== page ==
In 1996 after more than 20 years in active preservation and with more than 25 years since a major overhaul, it was time for some major body restoration. After stripping every external panel off the bus, it was soon found that there was a fair amount of work involved.
Following a flurry of activity in early 2007, L255 was eventually completed finally passing the MOT 2 days before the Mersey Transport Trust’s annual running day in September 2007, proving a popular attraction during the day. During 2009 a rechromed drivers window surround was fitted and in 2010 side adverts were added much improving its appearance. It is seen at the 2014 Kirkby running day.

Photograph and Copy contributed by Ken Jones

28/10/14 – 07:03

I always thought that the Liverpool bonnet assembly detracted from the overall look of these buses. The flush windscreen and unusual livery application didn’t really help either

Chris Hough

29/10/14 – 07:12

Totally agree Chris. Much better looking examples of what was a PRV design were operated in the North West by Oldham and Stockport.

Phil Blinkhorn

29/10/14 – 15:59

When compared to other tin fronts of the period, the front panel and the area around the windscreen, give it a sort of DIY in-house accident repair appearance, rather than one that was built that way in the first place.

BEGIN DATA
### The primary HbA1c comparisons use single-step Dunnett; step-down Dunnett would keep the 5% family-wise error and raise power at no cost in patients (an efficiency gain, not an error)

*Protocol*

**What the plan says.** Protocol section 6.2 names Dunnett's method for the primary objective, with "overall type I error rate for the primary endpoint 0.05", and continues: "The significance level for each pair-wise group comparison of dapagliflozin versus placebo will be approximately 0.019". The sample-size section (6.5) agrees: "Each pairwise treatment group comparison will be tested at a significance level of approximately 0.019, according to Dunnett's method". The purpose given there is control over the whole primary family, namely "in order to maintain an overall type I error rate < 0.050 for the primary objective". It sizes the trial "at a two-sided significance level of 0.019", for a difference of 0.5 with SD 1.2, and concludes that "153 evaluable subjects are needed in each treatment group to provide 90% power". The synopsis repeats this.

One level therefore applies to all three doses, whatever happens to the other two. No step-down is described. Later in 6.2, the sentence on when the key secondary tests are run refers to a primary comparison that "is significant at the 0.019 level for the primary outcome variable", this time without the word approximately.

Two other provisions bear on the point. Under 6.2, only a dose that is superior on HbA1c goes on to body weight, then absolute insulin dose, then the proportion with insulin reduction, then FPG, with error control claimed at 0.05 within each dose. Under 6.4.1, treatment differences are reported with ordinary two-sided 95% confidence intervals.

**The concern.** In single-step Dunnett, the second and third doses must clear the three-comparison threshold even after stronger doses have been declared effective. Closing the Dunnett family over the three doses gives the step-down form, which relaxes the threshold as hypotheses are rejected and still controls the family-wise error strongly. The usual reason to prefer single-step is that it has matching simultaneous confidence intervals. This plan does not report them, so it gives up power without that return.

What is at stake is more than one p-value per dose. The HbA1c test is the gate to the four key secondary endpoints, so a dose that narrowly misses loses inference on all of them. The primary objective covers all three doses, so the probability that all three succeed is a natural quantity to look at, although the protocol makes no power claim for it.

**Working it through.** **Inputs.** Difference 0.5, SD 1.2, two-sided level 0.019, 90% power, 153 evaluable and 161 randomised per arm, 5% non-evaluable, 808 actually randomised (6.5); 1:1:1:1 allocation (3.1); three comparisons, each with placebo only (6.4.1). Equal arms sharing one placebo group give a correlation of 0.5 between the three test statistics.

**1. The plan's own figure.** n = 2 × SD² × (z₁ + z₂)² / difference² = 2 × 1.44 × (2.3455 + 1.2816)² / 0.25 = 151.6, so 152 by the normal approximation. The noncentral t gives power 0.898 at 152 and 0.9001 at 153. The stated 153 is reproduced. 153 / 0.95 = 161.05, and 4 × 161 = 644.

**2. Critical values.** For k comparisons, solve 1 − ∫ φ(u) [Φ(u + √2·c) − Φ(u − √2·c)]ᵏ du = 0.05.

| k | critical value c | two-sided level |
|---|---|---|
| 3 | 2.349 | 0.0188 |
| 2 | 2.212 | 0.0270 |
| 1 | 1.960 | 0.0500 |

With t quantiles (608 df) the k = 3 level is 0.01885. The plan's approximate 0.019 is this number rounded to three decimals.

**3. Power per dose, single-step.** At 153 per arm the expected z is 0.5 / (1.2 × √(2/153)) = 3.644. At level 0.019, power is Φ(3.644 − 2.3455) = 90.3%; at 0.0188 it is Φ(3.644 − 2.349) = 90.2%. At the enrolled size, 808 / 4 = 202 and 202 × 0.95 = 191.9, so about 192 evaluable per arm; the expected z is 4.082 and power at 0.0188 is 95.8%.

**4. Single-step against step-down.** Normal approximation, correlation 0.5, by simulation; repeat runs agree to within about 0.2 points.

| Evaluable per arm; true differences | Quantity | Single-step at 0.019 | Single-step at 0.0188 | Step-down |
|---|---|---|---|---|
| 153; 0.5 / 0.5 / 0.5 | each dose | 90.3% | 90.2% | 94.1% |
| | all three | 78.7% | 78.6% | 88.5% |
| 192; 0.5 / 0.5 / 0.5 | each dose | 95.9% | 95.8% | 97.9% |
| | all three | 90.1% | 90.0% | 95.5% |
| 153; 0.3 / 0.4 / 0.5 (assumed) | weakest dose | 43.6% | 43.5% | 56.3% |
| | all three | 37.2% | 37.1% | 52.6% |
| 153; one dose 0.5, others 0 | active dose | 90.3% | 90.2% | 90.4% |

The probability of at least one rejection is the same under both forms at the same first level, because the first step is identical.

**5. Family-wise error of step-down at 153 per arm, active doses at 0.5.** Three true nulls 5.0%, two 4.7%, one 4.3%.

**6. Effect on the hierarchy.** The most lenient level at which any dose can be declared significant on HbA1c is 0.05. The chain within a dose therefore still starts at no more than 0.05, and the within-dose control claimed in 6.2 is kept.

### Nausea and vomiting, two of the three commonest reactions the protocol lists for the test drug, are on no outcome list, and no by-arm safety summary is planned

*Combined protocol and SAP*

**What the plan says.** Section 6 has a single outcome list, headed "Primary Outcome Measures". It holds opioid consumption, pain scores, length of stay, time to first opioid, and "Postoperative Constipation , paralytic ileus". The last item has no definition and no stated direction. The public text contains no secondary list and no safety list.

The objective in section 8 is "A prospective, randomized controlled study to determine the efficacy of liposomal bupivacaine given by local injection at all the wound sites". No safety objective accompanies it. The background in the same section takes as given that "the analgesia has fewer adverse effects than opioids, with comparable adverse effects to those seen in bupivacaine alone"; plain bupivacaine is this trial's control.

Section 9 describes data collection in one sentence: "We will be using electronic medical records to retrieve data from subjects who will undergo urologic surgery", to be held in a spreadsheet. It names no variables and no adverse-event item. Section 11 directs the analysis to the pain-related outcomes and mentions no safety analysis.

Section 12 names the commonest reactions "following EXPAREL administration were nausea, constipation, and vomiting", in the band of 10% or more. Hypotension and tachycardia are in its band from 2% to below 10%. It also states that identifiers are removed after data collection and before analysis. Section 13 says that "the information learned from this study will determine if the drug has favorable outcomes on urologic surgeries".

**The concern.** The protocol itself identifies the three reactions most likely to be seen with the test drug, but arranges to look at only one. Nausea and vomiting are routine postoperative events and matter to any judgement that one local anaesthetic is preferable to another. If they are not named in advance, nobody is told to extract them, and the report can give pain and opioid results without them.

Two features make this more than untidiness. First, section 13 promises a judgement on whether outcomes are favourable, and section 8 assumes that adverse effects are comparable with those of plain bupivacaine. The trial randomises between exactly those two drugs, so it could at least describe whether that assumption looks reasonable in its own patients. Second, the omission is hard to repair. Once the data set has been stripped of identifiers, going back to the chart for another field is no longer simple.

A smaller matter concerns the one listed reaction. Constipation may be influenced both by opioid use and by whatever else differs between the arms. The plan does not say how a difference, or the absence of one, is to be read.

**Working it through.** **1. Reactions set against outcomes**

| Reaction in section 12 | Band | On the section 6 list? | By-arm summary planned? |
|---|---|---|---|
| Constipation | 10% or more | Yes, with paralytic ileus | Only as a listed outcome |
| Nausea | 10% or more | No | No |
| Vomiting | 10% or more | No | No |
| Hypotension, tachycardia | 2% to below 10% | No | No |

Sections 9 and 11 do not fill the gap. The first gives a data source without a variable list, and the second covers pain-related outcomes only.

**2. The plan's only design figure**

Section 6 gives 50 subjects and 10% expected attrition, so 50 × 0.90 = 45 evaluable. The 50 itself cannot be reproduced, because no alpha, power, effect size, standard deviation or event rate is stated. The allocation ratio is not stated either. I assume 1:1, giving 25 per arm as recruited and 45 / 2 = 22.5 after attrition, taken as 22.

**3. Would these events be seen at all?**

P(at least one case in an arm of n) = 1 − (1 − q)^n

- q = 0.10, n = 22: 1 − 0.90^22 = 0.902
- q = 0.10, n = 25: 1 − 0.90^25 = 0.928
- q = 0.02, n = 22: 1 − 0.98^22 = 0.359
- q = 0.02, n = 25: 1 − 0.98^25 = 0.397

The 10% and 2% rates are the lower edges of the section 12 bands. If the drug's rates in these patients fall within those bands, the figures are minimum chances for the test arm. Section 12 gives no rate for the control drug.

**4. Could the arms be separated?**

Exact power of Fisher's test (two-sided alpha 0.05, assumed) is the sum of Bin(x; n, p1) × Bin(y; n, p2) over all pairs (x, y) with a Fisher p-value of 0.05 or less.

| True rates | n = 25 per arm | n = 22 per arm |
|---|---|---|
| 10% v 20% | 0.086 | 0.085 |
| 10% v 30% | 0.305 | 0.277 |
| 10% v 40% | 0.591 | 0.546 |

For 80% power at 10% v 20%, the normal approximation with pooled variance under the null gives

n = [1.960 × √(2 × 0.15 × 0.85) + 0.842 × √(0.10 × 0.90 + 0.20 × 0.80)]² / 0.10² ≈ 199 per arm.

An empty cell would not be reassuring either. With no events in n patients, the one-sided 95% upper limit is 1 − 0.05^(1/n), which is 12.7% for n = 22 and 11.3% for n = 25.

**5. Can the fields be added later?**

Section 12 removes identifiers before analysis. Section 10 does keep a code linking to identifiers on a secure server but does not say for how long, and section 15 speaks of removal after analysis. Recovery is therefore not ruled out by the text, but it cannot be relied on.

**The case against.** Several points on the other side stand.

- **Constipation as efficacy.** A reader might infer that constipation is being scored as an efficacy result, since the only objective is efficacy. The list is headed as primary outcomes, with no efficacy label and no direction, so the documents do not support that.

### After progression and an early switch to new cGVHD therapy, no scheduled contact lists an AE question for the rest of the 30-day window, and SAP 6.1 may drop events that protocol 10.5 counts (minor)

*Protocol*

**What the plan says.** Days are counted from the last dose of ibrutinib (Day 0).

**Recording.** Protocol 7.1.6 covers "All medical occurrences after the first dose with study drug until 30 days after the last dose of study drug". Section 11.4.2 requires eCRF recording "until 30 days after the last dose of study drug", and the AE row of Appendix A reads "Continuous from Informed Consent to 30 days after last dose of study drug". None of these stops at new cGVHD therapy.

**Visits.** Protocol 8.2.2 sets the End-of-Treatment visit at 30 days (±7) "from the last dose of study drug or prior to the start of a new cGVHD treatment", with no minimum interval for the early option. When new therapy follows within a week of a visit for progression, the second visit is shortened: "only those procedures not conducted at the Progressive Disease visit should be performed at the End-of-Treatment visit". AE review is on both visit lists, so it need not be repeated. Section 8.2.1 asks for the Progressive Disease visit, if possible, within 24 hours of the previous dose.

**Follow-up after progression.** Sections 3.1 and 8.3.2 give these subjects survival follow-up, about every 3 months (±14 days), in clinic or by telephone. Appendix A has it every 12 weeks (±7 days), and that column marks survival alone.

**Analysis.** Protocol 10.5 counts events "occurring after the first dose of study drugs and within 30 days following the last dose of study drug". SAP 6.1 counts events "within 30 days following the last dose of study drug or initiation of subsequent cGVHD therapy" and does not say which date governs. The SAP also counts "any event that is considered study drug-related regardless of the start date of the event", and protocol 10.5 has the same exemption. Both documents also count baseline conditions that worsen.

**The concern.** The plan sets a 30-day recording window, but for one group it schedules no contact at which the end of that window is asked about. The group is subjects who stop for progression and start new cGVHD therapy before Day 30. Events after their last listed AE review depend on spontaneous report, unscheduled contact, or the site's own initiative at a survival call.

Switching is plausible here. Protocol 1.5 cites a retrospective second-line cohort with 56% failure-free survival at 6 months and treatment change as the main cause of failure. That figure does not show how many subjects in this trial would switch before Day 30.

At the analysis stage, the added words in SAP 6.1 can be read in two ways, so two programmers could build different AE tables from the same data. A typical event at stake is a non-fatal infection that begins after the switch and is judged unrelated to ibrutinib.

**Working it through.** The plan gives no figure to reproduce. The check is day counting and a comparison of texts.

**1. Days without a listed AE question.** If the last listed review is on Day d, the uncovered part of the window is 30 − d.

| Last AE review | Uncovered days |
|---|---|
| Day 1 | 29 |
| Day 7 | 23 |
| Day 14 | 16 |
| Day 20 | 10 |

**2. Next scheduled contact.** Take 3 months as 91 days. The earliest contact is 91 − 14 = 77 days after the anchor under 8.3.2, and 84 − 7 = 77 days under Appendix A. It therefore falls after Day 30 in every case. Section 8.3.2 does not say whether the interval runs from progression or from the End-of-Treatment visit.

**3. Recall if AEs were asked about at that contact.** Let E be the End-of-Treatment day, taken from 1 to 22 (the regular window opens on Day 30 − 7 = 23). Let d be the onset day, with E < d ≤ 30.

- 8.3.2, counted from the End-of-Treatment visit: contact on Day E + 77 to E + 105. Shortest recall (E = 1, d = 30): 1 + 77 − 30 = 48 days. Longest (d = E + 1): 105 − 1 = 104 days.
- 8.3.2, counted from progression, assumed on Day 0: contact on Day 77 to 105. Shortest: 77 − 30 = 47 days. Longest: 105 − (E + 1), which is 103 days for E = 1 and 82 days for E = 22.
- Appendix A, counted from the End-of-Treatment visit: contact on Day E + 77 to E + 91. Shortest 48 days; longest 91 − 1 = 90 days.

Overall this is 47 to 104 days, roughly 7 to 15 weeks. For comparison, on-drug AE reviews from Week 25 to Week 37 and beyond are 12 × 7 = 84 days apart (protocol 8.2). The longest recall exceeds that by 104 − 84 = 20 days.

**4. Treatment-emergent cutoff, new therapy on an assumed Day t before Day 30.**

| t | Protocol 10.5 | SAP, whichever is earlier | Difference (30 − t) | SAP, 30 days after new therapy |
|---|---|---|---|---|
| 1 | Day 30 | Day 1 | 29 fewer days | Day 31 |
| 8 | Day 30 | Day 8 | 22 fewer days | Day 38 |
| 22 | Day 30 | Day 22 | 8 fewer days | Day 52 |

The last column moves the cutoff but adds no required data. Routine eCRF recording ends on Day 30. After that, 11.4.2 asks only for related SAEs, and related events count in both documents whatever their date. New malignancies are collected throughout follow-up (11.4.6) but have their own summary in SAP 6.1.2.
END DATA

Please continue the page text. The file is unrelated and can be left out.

Ronnie Hoye

30/10/14 – 07:16

There is a lot of confusion about Crossley bodies of this period. Despite employing the PRV rear emergency window, I don’t believe this was the PRV design (as supplied later to Stockport and Oldham), and neither does the Crossley book (Eyre Heaps & Townsin). Mind you, that book isn’t foolproof; identical bodies supplied to Darwen are coded as the PRV design, while those supplied to Sunderland are coded as a Liverpool design.
The flat front to the upper deck is something specifically requested by Liverpool and used on Crossley bodies elsewhere. The standard Midland Red assembly would not have allowed this, and in fact later Liverpool bodies with the Midland Red assembly had bow-fronted bodies by Duple and Alexander.

Peter Williamson

31/10/14 – 06:27

As the owner of the bus, I can confirm that the Crossley body is of Park Royal design, I have restored both L255 & Park Royal bodied Barrow 170 CEO 957, the only difference being the window frames. Liverpool using glass mounted from the inside with a window ledge inside as against the Standard Park Royal body on 170 with windows mounted from the outside with a ledge outside. The last true Crossley designed body supplied to Liverpool was L224, L225 to L244 also carried Crossley framework but the coachwork was completed by LCPT at Edge lane works.
I hope this clarifies it more.

Rob Wilson


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Western National – Bedford VAM 5 – KDV 140F – 710

Western National - Bedford VAM5 - KDV 140F - 710

Western National Omnibus Co Ltd
Bedford VAM 5